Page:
I sometimes play a little game with myself that I am going to find the most interesting person in a gathering. So I go round meeting lots of people, finding out who they are. One time I met a woman who turned out to be Scandinavia's foremost expert in German Shepherd ears!

Lovingfreedom Sun 06-Apr-14 20:31:47

I've read the whole thread. If you want to help your wife how about laughing at her jokes, being supportive, encouraging her that she's not abnormal and listening to how she might improve her life instead if taking it upon yourself to criticise, undermine and fix her?

sands67 Sun 06-Apr-14 20:43:31

@lovingfreedom OK, fair question but as you can't see the effect this is having on her you can't understand how I feel seeing it.

I am not criticizing her, certainly not undermining her but yes I would like to fix things - to make things better for her.

I don't know how to help her. This is a forum for advice. That is what i was asking for. Several people on here have said they have similar issues.

EmmaBemma Sun 06-Apr-14 20:47:23

I disagree that everyone loves talking about themselves, as a few people here have claimed! A lot of people dislike direct questioning; I know I do - I feel very scrutinised and put-on-the-spot. I especially clam up over anything that seems like polite rather than genuine interest. Makes me squirm.

DaffyDuck35 Sun 06-Apr-14 21:01:25

OP IT is perfectly possible your wife could be on the autistic spectrum and be emotionally intelligent - I am and I'm (nearly!) a nurse smile agree with all the pp, dogs and dramatics are great for socialising, also the more you do it, the easier it gets to fake it and the less anxious you feel x

HogiBear27 Sun 06-Apr-14 21:07:26

Hypnotherapy may be worth a go. Just to see if there is anything she worries about subconsciously and it stops her making small talk. I hope you find a solution - you sound like a caring husband.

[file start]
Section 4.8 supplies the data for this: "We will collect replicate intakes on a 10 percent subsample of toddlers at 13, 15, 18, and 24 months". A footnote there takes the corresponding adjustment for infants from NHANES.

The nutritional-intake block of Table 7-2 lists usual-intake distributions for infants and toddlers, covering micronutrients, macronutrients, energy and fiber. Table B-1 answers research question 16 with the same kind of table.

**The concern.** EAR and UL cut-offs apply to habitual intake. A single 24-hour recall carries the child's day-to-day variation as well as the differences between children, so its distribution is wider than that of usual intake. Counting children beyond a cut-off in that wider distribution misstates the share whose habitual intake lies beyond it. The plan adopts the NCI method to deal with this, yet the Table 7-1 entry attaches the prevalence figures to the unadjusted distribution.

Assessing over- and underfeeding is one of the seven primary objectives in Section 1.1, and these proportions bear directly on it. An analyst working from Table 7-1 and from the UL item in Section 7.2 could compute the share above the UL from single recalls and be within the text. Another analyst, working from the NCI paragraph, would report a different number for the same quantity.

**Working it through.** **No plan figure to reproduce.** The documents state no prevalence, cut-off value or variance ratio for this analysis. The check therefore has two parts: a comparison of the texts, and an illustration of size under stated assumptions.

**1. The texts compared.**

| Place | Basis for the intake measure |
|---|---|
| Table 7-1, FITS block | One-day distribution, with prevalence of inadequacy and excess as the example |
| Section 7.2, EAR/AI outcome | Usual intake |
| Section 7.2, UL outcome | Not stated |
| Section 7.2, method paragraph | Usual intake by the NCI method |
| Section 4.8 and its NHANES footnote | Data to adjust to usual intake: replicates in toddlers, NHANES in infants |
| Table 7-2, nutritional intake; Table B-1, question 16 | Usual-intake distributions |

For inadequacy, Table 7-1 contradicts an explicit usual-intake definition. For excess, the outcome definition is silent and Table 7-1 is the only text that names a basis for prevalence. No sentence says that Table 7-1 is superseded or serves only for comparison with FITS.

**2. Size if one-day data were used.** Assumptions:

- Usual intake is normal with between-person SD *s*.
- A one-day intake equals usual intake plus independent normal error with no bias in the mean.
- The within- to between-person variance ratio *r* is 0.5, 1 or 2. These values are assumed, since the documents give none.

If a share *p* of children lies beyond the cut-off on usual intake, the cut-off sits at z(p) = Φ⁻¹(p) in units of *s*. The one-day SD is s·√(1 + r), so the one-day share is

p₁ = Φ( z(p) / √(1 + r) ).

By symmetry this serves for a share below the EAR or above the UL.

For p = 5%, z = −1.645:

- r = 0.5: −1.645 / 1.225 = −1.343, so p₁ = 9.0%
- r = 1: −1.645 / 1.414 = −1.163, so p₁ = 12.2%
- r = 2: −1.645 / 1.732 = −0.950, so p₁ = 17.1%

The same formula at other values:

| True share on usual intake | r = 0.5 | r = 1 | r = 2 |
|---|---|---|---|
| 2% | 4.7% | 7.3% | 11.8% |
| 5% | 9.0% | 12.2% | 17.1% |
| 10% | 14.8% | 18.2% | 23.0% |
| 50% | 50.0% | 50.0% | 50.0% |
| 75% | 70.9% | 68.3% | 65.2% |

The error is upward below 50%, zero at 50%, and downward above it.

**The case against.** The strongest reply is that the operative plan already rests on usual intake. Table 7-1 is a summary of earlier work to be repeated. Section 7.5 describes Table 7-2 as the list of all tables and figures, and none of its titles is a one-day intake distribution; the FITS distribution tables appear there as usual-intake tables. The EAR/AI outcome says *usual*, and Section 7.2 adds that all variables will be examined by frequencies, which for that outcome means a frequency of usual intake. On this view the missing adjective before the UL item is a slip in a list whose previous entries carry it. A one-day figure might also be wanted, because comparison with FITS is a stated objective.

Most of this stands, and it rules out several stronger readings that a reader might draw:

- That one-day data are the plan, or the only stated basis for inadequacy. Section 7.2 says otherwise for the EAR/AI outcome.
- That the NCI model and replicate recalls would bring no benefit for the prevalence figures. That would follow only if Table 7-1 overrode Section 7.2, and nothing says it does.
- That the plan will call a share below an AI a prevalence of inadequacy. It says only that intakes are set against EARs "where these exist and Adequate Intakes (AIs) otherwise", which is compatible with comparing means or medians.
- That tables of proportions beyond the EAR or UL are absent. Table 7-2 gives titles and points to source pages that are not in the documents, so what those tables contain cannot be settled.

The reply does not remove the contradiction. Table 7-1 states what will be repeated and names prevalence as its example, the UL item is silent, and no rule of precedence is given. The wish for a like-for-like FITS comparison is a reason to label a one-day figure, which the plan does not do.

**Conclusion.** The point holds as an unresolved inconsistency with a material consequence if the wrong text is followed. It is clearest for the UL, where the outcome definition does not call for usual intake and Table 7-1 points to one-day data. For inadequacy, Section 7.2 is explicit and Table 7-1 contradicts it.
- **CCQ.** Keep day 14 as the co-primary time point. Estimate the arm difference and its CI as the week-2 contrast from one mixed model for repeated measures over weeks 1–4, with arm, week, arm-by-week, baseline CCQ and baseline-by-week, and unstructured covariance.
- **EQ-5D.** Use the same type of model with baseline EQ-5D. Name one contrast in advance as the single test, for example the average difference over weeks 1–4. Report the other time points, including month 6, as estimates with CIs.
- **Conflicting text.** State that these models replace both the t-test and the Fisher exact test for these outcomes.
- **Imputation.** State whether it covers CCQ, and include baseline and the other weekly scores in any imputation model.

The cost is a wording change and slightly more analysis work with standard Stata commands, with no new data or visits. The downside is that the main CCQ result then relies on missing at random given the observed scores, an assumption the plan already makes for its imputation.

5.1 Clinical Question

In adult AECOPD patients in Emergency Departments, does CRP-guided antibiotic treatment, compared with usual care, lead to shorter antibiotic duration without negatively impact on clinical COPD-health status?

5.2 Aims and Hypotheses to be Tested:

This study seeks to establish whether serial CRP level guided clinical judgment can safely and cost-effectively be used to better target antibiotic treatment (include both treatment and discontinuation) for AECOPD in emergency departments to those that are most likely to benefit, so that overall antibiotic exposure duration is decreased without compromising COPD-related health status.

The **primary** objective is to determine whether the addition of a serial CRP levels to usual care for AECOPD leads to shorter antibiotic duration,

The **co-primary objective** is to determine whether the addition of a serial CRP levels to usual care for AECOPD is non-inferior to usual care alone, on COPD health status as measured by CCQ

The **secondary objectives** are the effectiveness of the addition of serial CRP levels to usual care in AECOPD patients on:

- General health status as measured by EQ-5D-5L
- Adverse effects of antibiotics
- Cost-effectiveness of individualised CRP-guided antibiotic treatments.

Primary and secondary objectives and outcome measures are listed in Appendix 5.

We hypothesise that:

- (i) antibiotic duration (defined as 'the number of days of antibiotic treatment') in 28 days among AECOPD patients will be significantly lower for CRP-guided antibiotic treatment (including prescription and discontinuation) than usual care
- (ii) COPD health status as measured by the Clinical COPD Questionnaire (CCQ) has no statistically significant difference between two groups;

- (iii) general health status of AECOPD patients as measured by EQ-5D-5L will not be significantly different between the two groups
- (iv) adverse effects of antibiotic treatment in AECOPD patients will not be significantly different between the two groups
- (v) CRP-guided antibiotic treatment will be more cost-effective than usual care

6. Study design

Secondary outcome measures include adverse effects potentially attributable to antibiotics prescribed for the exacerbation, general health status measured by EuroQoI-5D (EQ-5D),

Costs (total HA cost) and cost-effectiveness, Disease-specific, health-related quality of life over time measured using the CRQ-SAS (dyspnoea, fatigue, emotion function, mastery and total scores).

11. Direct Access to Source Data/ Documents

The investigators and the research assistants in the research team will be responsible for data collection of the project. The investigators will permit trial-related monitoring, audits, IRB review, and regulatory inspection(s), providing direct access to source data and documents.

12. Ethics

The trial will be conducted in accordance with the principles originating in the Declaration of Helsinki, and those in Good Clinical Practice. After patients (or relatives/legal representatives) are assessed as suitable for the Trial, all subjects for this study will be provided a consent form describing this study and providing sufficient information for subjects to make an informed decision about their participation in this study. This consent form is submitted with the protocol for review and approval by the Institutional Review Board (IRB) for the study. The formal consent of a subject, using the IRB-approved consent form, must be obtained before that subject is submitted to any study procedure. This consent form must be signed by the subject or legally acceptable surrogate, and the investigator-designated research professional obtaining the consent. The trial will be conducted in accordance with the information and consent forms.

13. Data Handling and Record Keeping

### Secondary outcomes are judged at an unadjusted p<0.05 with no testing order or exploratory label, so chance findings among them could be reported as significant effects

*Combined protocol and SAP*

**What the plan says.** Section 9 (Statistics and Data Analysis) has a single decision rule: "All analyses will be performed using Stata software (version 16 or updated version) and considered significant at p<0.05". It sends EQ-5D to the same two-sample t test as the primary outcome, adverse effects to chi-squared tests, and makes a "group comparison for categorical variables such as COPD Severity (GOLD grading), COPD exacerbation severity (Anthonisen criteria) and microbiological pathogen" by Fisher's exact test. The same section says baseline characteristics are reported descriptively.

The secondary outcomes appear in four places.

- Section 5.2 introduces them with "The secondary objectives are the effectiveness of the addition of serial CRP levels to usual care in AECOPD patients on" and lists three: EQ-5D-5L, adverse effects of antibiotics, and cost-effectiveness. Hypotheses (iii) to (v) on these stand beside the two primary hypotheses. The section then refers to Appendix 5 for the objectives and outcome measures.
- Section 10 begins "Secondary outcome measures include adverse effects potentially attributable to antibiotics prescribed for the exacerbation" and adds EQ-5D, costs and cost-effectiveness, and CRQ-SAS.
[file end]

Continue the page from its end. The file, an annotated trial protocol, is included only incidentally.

hellymelly Sun 06-Apr-14 21:22:04

I'm just like anunearthlychild. I feel I waffle on about rubbish. When people are cool and quiet I worry they don't like me and waffle more. So being chatty isn't always how it looks. I agree that learning to ask questions can be helpful, but the most helpful thing, and the simplest way to make friends, is to genuinely find the person one is chatting to very interesting. The moment that happens then it all falls into place. So I also think that maybe she is moving in social circles which aren't sparking her interest, or that she has become a little bit too inward looking and is losing sight of just how interesting people can be. Whenever I watch "Who do you think you are?" I am amazed by how fascinating other people's lives and family histories are. Perhaps finding something that she is interested in finding out about other people would help, maybe she could imagine she is researching for a book or something, and ask questions on a similar theme of people she meets. Or could she join something like a book group? At mine we all talk about the book, how we felt about it etc, and having a set common theme makes for good conversation. We are a fairly diverse bunch of women, but I really enjoy the evening, hearing all the different view points.

Pollaidh Sun 06-Apr-14 21:29:38

1. Could, as others have said, be purely down to the people she's mixing with. I am pretty confident but if I'm in the wrong group (say footballer's wives types) I completely clam up and don't really know how to talk to them. I also struggle with women generally, being used to all-male environments, and the women I do really click with tend to be similar to me (sciency/engineery, outdoorsy types).

2. Does she realise that in female social interaction in particular one has to open up and give information about one's self, the other participant then offers info about themselves and the conversation continues. If she doesn't offer something about herself she won't get anything back and the conversation will feel unbalanced and will stall.

3. The book 'Watching the English' has some interesting sections on women's gossip, grooming talk etc. Eye-opening for me. It's a book you might both enjoy and it's not aimed at fixing a problem - it's an anthropologist who has decided to treat the English as a tribe to be studied properly. Fascinating.

sands67 Sun 06-Apr-14 22:15:22

Again thanks. I know she could do it and she is worth getting to know.

have just bought "watching the english" going to have a look at the local drama group on Friday.